by Jeremy Grossman
When “Girls” premiered and was blasted by controversy, one of its many criticisms was how the show’s title implied it was about all girls, when in reality it only represented white, hipster, Brooklyn-girls. At this point, I’m starting to agree that it may have been a mistake to name the show “Girls.” Our protagonist, Hannah, most certainly does not represent all girls—she is a seriously disturbed girl, whose problems dig deeper than just being “broke and jobless.”
“Hard Being Easy” confirms that Hannah needs psychological help, because all of her problems in the episode result from her own sociopathic tendencies. First, she shows no empathy after destroying Marnie and Charlie’s relationship. True, their relationship was already on the rocks, and Charlie shouldn’t have been reading Hannah’s “notebook” in the first place, but Hannah’s complete disregard of her best friend’s problems was outstandingly childish. Hannah is an awful friend, and Marnie is too nice to her.
Next, in what is absolutely the show’s most ill conceived scene so far, Hannah tries to convince her boss who has been sexually harassing her to have sex with her. Look, there’s no rule that protagonists have to be perfect, but this entire plotline makes Hannah look like a sad, pathetic woman who is desperate for sex. And when her boss refuses to have sex with her, she quits her job? Where is the logic in this storyline? Hannah was so desperate for a job only a few episodes ago, and now she quits after being mad that her boss won’t have sex with her. Her boss who has been sexually harassing her.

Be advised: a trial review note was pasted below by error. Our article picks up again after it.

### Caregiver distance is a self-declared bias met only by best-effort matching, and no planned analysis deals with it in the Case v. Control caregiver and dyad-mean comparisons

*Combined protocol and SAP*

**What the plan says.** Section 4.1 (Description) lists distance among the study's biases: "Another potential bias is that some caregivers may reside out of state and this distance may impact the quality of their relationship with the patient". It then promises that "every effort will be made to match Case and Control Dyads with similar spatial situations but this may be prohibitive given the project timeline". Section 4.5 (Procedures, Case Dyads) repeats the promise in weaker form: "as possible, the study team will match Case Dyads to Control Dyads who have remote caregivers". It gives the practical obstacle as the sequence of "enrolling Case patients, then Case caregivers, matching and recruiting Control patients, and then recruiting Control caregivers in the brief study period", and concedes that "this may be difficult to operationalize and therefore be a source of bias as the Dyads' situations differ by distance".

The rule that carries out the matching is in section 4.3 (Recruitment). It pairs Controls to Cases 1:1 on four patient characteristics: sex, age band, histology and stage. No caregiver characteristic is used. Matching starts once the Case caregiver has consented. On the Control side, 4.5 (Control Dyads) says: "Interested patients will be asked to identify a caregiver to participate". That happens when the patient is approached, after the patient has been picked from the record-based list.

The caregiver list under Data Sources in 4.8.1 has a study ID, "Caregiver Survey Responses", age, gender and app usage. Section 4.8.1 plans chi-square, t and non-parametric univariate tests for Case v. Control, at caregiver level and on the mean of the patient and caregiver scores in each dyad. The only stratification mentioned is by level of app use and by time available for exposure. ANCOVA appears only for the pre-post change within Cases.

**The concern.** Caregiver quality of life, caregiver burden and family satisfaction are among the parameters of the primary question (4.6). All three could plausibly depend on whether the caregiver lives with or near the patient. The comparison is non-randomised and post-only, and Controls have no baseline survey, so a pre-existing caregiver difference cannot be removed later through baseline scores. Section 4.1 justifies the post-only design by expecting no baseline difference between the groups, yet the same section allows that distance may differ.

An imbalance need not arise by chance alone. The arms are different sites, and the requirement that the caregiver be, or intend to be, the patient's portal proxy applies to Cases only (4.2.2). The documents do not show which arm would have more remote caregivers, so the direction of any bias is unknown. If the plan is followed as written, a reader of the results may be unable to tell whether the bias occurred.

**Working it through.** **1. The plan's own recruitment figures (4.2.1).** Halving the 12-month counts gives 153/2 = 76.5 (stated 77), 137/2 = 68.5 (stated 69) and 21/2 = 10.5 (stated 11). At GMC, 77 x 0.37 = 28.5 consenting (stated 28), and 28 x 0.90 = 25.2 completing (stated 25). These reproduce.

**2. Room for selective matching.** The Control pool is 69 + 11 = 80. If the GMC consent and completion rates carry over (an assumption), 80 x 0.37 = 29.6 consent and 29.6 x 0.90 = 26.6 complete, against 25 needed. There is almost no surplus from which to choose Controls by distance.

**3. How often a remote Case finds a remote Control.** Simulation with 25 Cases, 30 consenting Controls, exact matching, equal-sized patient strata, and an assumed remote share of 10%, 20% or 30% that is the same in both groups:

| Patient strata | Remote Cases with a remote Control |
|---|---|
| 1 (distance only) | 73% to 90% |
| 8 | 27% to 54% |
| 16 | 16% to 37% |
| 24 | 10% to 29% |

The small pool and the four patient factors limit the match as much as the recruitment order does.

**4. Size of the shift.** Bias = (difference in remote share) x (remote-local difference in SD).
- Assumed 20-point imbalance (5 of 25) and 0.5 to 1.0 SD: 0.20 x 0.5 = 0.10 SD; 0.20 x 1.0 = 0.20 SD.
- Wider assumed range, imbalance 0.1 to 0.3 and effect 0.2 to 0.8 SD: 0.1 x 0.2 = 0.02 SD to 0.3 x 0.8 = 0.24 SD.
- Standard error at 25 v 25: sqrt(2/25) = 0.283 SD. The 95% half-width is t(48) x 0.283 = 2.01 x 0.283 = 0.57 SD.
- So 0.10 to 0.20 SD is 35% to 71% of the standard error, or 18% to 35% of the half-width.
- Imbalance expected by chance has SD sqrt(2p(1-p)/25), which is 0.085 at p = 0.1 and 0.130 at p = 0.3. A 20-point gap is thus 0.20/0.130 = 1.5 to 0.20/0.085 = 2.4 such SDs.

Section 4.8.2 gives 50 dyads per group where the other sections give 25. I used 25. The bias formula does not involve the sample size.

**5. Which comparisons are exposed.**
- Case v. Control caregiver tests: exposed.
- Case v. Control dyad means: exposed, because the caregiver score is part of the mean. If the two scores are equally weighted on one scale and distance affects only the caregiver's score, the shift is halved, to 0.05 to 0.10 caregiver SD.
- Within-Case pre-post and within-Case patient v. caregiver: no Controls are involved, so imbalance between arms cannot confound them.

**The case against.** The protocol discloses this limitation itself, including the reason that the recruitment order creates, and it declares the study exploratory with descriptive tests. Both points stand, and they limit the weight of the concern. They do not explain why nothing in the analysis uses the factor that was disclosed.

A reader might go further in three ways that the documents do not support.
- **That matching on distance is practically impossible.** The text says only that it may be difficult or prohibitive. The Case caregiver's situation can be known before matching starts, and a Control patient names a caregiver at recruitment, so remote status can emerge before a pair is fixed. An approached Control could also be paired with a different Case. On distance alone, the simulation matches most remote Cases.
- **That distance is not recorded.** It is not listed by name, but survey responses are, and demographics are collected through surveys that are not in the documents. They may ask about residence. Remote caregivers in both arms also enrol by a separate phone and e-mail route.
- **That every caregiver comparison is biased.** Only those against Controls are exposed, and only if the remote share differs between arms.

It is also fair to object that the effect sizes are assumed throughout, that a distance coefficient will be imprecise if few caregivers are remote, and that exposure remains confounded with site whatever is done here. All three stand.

Then Hannah heads to her “boyfriend” Adam’s home, where he masturbates in front of her as she watches. Hannah then realizes that the sexual empowerment that failed with her boss can be used on Adam—he is so engulfed in his masturbating that she is able to steal $100 from his drawer without him being able to do anything about it.
Ever since last week’s episode, Hannah’s character has been heading into a strange, ugly turbine of nonsense. I would account this to poor writing, but one scene in “Hard Being Easy” makes me think otherwise—the scene where Hannah goes into Adam’s bathroom and starts crying. It’s such a brief, subtle moment, as Hannah finally realizes how much her life has fallen apart. She destroyed her best friend’s relationship, she embarrassed herself in front of her boss, she no longer has a job, and her boyfriend is an emotionless jerk.
It’s this one moment that makes me forgive Hannah’s character for being such a pathetic waste of a protagonist—she is a deeply troubled person who has lost control of her entire life. This mere factor is what keeps “Girls” from turning into a joke, because otherwise, it comes off as an eighth grade boy’s screenplay about “sex and stuff.” “Girls” is truly a show about this young woman’s spiral into insanity, with Brooklyn as a mere backdrop.
But then, perhaps, this show shouldn’t be called “Girls.” It is not about girls—it is about Hannah. Most girls are not like Hannah. Most girls do not ask their bosses to have sex with them and then quit their jobs after he says no.
Marnie and Jessa, meanwhile, take on less outlandish plotlines. Marnie tries to make-up with Charlie, and heads to his apartment for the first time to apologize (she’s never been to her boyfriend’s apartment before?). They end up breaking up, which is a shame, because Charlie was a good guy driven mad by Marnie’s terrible friend.
Jessa meets up with an ex-boyfriend who is now engaged, and even though the two promise not to have sex, they end up having quick anal sex in Jessa’s apartment, while Shoshanna watches in shock (Zosia Mamet doesn’t utter a single word in the entire episode). The sky is still blue, the grass is still green, and Jessa is still promiscuous. Got it.
“Hard Being Easy” is a strange half-hour of television, that is either very good—depending on whether the show continues to explore Hannah’s troubled psyche—or utter trash—depending on if Hannah’s entire character is played out as one big mess of a joke. The show is called “Girls,” but as “Hard Being Easy” proves, there is something much deeper and uglier going on than a mere show about four girls trying to make it in the Big Apple. At least that’s what I think, anyway.
Jeremy Grossman is entertainment editor. Email him at email@example.com.